I was first introduced to The Brewers some 20+ years ago by the then head brewer at Clark’s in Wakefield; we occasionally had the odd half of light ale together in Henry Boons. One afternoon whilst chatting to David Garthwaite he suggested we had a wander up to what was then “Boons End” - and even to this day a lot of people still refer to it as such. I thoroughly enjoyed the afternoon, and the memory of the pub at the bottom of the hill stuck in my mind. It took a couple of years before I ventured there again, this time in a taxi - and I thought I would find it easily. One wrong turn later and find it I did, and have since ventured down that hill and back more times than I care to mention.
The pub is situated one mile down Healey Road from Ossett in the middle of an old industrial area. The look I get from everyone I take there is one that reads “where the hell is he taking me now?” The area does not detract from it's appeal; but merely heightens it as you feel, once inside the doorway, that you are in a country inn. It is a “four square” simple style pub; originally the Millers Arms (from the mills surrounding it I guess) with “best room” and bar almost one large area plus rear tap room.
It was purchased from Clark’s by the well known Bob Hunter, around the same time as he sold his award winning “Beer Engine”, taking it from a good local’s pub to a super one. He joined forces with Bob Lawson to open the Ossett Brewery in an extension to the rear, and fulfilled a lifelong ambition to brew his own ale. Bob's commitment to the brewery and the option of having staff members Sally and Jo and their then partners to take on the lease, led Bob to relinquish control and simply let the four of them get on with the day to day running of the pub.
Yes sir; 9 hand pumps….. and you can pretty much guarantee what a drinker will have….
Line 1 - a medium range light hoppy ale; Phoenix, Durham, Roosters, Oakham and so many many more pass through this very popular pump.
Line 2 - is always Bob's White Lion; brewed in the old Ossett brewery extension to the rear of the establishment (more later).
Line 3 - tends to lend itself more to a variety of beers of a lower gravity and in the darker months is often a mild.
Lines 4 and 5 - are usually more traditional beer lines but also open up to new brewers and new brews.
Line 6 - tends to rotate around Hopback Summer Lightning, Bob's Chardonnayle, Kelham Island Pale Rider or Ossett Excelsior with the odd other light coloured beer appearing around the 5%+ mark.
Line 7 - is usually a dark beer varying in strength.
Line 8 - is Rudgate Ruby Mild; a very loyal following but if it ever got taken off I think Lord Felton would flay John alive!
Line 9 - tends to be the top of the shop; not always dark but usually in excess of 6% - so be warned.
On top of this a large range of bottles and some very good wines including fruit wines compliment one of the best standard ranges of beers in the country. Maybe not all things to all men but you would have a struggle not to find something you like. The addition of a small rear “Belgian style” bar to support the restaurant is worth a look when open. And they know what they are doing; if you think a beer is off you will get an alternative without question; but for those who are not sure (e.g. those not used to a wheat beer) can simply ask for a taster.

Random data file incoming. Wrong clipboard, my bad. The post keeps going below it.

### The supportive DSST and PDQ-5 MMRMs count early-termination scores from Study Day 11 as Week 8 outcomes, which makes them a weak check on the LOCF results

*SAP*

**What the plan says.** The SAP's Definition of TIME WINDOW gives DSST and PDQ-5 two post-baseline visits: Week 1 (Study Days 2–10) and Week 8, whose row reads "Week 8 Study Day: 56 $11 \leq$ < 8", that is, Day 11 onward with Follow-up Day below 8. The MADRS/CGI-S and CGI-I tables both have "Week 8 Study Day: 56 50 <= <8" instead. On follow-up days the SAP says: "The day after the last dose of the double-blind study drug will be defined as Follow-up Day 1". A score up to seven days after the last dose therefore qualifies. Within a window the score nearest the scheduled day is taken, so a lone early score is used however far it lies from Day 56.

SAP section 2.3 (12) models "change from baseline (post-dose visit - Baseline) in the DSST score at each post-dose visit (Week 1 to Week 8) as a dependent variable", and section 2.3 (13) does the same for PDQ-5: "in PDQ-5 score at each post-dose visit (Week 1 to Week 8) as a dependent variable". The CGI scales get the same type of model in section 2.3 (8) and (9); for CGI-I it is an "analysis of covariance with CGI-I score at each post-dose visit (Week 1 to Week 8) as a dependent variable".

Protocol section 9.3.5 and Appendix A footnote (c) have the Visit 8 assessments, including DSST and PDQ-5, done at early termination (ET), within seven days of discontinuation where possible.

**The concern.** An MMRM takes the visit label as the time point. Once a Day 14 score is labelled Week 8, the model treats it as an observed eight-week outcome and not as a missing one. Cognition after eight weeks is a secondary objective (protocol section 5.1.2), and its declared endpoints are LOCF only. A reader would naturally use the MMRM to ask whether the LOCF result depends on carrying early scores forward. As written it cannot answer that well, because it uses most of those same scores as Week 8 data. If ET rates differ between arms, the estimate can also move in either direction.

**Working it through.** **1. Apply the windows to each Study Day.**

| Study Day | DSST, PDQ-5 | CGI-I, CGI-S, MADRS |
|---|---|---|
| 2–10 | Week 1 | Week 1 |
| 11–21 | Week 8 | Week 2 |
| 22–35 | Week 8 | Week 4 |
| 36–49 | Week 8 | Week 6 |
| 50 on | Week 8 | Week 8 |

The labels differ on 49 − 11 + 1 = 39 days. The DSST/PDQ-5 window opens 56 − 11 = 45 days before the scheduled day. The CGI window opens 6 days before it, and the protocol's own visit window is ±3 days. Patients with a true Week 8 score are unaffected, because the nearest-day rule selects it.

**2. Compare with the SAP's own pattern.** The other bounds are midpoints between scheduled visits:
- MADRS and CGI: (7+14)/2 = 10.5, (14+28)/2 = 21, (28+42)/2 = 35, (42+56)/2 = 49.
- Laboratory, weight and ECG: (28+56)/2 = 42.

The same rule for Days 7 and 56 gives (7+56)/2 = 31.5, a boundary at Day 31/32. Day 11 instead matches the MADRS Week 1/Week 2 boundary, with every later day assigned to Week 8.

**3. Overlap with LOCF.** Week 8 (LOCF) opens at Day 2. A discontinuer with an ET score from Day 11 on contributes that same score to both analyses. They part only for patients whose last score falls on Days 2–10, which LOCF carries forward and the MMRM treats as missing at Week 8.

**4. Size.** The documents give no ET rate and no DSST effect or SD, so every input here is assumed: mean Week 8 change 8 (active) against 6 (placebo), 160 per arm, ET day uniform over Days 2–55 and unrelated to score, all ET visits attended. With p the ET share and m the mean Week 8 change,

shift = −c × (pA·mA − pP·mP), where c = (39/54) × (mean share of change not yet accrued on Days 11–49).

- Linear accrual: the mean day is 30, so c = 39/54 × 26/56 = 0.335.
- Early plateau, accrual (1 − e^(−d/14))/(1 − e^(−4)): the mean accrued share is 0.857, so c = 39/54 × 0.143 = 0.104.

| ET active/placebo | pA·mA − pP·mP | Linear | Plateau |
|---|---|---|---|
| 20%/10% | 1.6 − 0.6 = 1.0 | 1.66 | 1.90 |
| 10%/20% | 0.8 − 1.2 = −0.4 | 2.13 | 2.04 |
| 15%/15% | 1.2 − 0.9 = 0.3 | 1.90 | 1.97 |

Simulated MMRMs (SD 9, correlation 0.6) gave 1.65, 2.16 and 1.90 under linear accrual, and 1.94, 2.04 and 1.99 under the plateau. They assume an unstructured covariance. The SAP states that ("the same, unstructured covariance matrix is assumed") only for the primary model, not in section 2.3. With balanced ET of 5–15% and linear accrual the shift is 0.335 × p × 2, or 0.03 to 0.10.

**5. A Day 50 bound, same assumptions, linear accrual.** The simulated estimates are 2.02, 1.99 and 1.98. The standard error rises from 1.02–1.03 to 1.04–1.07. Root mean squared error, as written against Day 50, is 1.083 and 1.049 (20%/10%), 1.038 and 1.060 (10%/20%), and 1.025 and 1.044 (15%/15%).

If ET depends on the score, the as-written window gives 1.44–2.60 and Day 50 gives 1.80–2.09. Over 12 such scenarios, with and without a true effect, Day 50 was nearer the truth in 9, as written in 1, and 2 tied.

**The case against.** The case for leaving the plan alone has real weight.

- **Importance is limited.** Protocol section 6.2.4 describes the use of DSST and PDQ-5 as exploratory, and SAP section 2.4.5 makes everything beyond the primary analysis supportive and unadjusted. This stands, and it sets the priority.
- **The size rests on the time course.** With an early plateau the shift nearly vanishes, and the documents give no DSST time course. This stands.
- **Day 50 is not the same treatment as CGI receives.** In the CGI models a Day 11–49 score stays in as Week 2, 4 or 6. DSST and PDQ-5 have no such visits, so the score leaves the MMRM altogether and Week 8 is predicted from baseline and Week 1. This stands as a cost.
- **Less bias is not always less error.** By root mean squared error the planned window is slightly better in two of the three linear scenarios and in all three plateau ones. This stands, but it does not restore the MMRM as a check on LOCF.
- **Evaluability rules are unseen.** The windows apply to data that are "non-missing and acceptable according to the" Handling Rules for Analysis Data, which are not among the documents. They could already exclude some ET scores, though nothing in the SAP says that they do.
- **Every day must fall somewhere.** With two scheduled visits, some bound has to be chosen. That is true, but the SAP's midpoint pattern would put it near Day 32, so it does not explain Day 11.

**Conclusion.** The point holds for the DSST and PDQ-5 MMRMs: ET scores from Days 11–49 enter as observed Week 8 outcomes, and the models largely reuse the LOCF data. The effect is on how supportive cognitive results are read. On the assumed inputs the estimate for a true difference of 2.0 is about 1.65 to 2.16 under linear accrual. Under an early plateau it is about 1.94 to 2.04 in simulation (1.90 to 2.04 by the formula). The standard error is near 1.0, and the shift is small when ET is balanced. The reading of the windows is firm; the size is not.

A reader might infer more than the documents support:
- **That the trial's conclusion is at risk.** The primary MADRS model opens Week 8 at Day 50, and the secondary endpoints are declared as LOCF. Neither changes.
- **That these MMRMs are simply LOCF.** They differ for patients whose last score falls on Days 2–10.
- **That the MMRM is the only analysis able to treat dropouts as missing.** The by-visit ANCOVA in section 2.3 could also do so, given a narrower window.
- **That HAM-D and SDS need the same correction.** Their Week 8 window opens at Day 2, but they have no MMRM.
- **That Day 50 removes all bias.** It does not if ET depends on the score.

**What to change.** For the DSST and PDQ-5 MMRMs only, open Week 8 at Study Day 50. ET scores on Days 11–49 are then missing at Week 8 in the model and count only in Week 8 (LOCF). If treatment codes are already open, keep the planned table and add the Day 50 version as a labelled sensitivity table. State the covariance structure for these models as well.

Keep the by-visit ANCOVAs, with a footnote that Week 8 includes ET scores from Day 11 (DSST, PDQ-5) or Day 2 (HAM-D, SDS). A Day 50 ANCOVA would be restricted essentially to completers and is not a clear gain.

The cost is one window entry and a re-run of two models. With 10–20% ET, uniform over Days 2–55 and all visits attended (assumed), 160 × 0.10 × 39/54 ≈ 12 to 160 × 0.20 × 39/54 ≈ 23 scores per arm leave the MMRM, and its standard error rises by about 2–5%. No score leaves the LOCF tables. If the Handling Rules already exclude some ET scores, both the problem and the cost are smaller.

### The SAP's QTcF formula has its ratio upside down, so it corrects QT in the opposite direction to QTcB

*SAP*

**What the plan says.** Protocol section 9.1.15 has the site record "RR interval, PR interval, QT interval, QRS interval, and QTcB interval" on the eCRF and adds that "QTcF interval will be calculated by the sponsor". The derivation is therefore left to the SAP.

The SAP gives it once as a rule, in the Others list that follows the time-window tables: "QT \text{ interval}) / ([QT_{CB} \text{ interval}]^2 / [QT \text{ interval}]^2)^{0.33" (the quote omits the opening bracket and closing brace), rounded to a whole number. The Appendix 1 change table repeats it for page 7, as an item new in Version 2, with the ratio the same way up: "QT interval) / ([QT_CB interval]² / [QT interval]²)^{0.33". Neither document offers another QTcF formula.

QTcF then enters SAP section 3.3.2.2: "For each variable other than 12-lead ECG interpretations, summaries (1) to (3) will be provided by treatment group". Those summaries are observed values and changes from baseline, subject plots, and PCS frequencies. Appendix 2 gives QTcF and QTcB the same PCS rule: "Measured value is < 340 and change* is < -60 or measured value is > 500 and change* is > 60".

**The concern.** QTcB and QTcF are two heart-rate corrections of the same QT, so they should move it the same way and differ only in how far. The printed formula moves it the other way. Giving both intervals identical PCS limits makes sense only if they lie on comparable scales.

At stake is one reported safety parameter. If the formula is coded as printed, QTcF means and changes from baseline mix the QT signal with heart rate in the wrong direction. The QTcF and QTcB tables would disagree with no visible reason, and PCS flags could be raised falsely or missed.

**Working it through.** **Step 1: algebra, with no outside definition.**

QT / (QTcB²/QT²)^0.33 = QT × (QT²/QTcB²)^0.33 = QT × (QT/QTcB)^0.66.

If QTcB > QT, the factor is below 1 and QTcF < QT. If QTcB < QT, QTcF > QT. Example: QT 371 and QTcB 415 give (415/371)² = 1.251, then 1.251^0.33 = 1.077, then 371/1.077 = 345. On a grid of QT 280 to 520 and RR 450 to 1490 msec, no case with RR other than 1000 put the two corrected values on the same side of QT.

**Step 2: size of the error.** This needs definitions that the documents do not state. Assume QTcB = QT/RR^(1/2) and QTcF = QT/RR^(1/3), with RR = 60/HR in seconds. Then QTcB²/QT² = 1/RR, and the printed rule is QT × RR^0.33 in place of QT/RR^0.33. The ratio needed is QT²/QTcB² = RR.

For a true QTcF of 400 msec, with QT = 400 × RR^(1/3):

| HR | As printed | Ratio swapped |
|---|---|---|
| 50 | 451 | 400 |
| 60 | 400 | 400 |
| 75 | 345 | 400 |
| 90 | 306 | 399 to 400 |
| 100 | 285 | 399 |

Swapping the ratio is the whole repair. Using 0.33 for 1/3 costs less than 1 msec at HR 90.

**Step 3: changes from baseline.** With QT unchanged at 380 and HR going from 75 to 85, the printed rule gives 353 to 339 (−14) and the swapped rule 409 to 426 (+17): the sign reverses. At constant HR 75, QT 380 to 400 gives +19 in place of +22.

Food wise they have been unlucky, as the original chef they wanted to start off their gastro-enterprise died at a very young age; a more talented and warm hearted person you could not wish to meet. Since then they have invested hugely in the upstairs Millers restaurant and a wonderful catering kitchen that can turn out everything from mini fish and chips at under £3 to high end dining. Whatever you want to eat, whether it is a light bite with a pint at lunchtime or a five course meal to celebrate an anniversary; they can provide.
So get out a little; wander down the hill and immerse yourself in a traditional Yorkshire boozer with so much to offer all folk…just don’t suggest it belongs to Ossett brewery; they would love it too! Those of you who have visited almost any Ossett pub will see what they have almost all been modelled on. Plagiarism it is not; but it is still a most sincere form of flattery.
I have been very lucky in life to have visited some of the finer real ale establishments around the country; including the two pubs that have won the national pub of the year twice. I guess the only reason The Brewers has not made it is because of its location; off the beaten track with some pretty poor transport links. The Brewers Pride is open all day, every day and there is regular live music from acoustic inside to rock bands outside in the summer. Summer Bank Holiday weekend sees the pub's annual beer festival.
Whilst this may not be every persons “favourite pub”, it is mine. But if you are coming, please don’t bring a busload without letting the pub know in advance…otherwise you may end up having me work behind the bar! (map) (website)
The easiest way by public transport is from Dewsbury bus station on the 117 and shortly after leaving Ossett bus station, hop off and walk down the hill. The 102 does go down the hill but runs so damn infrequently it is somewhat frustrating and finishes too early in the day for a decent session.
From Wakefield the same bus can be caught; but I am advised that for the sake of the extra two minutes walk, take the 126 or 127 to the top of Southdale Road and then sharp right onto Healey Road. The walk back up the hill can be a killer; but try offering a driver a pint and he may give you a lift. The walk from Ossett bus station is less than half an hour should you choose.